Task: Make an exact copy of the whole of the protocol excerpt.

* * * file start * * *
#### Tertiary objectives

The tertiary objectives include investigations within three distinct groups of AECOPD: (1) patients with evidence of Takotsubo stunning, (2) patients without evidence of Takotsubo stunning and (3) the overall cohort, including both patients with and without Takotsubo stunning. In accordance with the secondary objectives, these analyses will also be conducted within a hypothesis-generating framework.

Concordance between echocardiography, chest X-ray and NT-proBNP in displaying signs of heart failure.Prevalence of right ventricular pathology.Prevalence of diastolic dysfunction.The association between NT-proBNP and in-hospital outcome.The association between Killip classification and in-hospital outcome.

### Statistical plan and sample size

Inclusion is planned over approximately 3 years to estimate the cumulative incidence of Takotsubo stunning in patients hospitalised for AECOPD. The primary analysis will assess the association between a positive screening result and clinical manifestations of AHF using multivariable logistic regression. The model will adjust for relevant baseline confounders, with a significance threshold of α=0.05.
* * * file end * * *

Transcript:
#### Tertiary objectives

The tertiary objectives include investigations within three distinct groups of AECOPD: (1) patients with evidence of Takotsubo stunning, (2) patients without evidence of Takotsubo stunning and (3) the overall cohort, including both patients with and without Takotsubo stunning. In accordance with the secondary objectives, these analyses will also be conducted within a hypothesis-generating framework.

Concordance between echocardiography, chest X-ray and NT-proBNP in displaying signs of heart failure.Prevalence of right ventricular pathology.Prevalence of diastolic dysfunction.The association between NT-proBNP and in-hospital outcome.The association between Killip classification and in-hospital outcome.

### Statistical plan and sample size

Inclusion is planned over approximately 3 years to estimate the cumulative incidence of Takotsubo stunning in patients hospitalised for AECOPD. The primary analysis will assess the association between a positive screening result and clinical manifestations of AHF using multivariable logistic regression. The model will adjust for relevant baseline confounders, with a significance threshold of α=0.05.